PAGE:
Business banking: what are the alternatives to the high street banks?

business bankAccording to the independent website Business Banking Insight, 14% of small businesses are "likely" or "very likely" to move banks within six months. But many small business owners say banks are all the same - so what are the alternatives to the high street banks? Rachel Miller finds out

A combination of inertia and sheer hassle has always prevented a lot of small firms from moving banks. But with Government support for making it easier to switch and the launch of the Business Banking Insight website, small business owners now have the information they need on bank performance to make an informed decision.

The Business Banking Insight (BBI) website was launched by HM Treasury in 2013 and is supported by the Federation of Small Businesses (FSB) and the British Chambers of Commerce (BCC). The website rates banks based on the experiences of 20,000 UK businesses. Users can search for ratings based on their own business size.

Anthony Browne, BBA chief executive, says: "This is a great tool to help businesses compare the products and services available from different finance providers. Though the majority of business bank customers are happy with their current arrangements, this site allows any firm to shop around. The switching service now makes it easier than ever to change providers if they find a better deal."

BBI research shows that business give their business current accounts a satisfaction rating of between 59% and 68%. While many business customers are undoubtedly happy with their bank, a significant number may want to change providers.

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Making the move

Hat shop Simply Devine is owned and managed by mother and daughter, Joy Devine and Liz Devine-Wright. The Tadcaster business changed banks in order to cut costs and get a better service, and chose the Co-operative Bank.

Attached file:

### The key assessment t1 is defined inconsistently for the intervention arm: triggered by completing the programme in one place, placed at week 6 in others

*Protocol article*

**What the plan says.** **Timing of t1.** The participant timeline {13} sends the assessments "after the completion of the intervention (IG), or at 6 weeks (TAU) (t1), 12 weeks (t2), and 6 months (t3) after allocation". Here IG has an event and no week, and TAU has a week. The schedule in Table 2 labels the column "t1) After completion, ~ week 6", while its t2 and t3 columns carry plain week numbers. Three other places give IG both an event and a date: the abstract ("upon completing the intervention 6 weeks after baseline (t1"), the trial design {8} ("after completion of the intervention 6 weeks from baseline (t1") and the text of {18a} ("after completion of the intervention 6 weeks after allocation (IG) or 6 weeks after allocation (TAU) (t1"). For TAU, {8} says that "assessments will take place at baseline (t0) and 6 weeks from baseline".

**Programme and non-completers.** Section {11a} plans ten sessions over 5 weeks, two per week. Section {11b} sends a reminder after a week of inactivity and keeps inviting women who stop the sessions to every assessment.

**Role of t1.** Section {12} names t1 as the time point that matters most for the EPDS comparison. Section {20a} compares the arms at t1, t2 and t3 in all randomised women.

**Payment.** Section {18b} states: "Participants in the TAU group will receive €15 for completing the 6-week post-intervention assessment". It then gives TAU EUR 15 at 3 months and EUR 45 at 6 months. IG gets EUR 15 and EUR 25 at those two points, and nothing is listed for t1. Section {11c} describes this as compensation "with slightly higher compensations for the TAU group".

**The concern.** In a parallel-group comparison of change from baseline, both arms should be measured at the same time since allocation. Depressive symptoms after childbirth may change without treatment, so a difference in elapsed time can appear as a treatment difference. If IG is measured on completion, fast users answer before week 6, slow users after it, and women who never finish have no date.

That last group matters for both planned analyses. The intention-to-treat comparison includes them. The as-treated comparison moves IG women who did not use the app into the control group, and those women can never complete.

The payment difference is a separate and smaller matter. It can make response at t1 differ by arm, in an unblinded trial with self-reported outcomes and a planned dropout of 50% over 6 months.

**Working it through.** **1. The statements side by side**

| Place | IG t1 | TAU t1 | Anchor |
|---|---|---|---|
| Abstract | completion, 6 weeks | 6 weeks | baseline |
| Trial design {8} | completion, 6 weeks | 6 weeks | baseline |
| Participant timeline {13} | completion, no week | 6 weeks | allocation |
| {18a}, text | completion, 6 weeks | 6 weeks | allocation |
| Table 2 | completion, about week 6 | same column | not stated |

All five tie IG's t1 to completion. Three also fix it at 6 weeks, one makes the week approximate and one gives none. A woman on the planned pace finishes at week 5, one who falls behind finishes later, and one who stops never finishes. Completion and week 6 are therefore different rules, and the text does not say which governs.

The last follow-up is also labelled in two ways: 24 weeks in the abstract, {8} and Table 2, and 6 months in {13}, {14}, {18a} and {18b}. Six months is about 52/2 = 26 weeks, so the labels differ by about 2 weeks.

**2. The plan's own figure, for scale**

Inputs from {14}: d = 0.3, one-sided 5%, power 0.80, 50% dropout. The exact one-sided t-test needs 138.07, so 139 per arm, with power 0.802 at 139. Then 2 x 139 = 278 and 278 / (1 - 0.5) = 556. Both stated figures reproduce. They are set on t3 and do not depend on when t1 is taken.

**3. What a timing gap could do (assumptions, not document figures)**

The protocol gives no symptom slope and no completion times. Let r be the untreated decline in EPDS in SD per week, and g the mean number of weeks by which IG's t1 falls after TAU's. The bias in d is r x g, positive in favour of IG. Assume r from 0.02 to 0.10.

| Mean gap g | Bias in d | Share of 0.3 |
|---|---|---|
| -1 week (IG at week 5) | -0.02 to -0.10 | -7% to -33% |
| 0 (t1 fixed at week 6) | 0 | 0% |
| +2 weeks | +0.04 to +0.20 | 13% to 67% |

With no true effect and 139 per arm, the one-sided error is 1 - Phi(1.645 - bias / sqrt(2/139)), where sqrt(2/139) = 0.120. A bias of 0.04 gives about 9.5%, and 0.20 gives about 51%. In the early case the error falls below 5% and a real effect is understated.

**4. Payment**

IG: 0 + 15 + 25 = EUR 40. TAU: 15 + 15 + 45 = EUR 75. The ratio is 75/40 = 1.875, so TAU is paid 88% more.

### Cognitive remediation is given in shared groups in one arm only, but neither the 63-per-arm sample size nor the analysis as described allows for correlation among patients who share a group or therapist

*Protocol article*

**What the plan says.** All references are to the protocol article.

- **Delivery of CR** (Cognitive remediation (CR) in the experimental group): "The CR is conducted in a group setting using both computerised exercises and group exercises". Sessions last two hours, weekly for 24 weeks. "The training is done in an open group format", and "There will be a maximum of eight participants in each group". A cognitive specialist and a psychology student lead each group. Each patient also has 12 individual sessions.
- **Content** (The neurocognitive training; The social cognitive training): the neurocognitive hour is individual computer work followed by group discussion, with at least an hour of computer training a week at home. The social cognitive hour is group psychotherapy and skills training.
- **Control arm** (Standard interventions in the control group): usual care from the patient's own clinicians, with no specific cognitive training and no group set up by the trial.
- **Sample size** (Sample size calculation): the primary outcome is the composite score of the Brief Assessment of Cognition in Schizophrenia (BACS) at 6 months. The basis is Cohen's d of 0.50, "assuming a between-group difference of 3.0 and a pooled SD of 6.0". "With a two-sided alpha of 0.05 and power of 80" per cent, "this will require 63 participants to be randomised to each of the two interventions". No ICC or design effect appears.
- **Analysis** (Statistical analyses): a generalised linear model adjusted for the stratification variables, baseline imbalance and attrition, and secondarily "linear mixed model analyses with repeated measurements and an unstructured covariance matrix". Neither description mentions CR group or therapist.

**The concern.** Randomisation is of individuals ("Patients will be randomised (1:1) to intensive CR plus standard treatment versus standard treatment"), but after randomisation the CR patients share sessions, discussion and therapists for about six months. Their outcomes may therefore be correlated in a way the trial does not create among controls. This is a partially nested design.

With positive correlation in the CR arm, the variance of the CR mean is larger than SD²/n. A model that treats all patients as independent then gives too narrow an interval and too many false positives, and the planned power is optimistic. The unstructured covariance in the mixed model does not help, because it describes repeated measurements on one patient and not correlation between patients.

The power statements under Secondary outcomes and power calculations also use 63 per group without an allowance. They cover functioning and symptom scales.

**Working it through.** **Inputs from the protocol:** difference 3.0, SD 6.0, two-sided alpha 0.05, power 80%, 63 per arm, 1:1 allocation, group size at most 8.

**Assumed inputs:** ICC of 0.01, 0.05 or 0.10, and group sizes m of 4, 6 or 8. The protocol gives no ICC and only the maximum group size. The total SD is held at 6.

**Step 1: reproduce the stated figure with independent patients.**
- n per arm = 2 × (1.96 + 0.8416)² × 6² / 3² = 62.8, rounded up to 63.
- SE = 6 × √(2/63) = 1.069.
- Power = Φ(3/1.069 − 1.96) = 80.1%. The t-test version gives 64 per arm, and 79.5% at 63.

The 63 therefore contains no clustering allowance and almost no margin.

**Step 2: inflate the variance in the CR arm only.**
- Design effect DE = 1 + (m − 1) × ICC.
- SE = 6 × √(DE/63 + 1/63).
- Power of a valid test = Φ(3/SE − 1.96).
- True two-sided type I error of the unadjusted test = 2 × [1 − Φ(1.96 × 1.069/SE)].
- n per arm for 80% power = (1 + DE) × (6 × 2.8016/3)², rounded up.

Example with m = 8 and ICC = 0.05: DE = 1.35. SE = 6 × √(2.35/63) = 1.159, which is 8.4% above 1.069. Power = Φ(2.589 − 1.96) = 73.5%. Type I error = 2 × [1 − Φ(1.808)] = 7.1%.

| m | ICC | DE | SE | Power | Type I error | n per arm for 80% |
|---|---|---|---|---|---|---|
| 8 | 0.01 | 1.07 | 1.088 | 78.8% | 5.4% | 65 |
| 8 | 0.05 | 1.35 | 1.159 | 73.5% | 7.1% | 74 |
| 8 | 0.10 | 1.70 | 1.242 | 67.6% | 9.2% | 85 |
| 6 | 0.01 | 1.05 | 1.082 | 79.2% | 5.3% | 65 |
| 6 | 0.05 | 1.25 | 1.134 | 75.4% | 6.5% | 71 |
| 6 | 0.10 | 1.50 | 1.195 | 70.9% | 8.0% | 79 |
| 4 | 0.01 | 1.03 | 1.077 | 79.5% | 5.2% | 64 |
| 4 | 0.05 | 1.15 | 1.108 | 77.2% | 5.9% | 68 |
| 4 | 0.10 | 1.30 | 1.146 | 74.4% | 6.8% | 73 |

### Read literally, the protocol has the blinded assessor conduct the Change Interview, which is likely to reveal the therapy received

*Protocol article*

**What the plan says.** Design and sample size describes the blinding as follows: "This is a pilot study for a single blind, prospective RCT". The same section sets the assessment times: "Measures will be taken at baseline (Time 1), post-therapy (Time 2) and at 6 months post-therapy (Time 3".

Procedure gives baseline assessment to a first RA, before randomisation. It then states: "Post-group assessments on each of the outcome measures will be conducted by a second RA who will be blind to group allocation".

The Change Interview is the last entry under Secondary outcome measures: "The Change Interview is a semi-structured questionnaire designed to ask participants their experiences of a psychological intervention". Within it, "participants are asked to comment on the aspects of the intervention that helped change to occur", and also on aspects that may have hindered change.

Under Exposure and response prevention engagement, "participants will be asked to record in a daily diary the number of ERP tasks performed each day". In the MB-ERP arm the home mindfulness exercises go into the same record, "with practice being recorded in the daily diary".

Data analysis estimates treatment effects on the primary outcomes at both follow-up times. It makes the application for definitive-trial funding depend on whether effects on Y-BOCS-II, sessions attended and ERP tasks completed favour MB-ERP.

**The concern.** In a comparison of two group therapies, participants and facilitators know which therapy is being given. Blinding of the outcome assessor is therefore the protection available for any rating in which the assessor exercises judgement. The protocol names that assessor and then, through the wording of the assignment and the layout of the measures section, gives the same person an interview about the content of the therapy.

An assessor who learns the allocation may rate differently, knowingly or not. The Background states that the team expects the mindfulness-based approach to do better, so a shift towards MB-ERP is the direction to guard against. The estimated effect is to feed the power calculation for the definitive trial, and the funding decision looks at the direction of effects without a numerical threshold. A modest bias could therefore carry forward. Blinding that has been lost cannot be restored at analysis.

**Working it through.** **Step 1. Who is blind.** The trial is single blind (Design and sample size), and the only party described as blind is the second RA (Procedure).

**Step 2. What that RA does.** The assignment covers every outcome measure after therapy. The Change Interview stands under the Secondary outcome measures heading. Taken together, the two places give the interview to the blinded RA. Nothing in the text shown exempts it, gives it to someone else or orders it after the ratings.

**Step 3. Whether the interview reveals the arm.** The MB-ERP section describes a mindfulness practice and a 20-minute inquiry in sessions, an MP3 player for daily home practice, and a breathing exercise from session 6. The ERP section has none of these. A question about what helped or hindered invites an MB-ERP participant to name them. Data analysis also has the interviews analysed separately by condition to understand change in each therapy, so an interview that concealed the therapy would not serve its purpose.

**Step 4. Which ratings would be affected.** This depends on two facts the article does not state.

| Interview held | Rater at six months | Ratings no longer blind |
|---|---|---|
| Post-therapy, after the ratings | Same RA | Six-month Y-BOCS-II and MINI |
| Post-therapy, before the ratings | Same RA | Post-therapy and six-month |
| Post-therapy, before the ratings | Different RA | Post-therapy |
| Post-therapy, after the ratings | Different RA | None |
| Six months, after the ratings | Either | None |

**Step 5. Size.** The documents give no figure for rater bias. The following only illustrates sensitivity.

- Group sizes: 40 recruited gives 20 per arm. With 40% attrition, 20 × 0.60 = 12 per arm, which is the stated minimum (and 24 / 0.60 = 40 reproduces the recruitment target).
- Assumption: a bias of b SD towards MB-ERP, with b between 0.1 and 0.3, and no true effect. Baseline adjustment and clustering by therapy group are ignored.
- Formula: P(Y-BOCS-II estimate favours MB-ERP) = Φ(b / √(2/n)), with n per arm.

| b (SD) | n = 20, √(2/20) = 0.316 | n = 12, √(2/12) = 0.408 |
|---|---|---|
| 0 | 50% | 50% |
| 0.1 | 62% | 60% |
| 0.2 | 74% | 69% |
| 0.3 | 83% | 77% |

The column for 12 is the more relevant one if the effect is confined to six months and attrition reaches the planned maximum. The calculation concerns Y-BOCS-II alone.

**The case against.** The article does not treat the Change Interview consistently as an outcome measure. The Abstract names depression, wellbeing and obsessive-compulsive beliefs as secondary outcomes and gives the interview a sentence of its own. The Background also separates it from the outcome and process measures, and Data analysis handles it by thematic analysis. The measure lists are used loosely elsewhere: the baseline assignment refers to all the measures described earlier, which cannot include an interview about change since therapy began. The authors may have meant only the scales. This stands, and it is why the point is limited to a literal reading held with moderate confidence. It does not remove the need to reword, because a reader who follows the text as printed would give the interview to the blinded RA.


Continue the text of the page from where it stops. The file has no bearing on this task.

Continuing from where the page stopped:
"We transferred when our start-up free banking with another bank had expired and it started charging what we thought were excessive amounts. And I can honestly say it's one of the best business decisions we've ever made," says Liz Devine-Wright.

"We enjoy free banking. We don't pay bank charges for simple things like paying money in or taking it out — in fact The Co-operative Bank gives us money in the form of a loyalty bonus on our anniversary date. And I'm happy to say we also receive interest every month."

Ethical banking

Like the Co-operative Bank, Triodos is an ethical bank that is increasingly attracting business customers.

Top London recording studio, The Premises Studios, chose to take its business to Triodos because it was dissatisfied with Barclays. "As a business we've always done what we can to act responsibly," says Julia Craik. "Once we've switched our banking we can tell our clients that any money they pay will be going into a sustainable model of banking."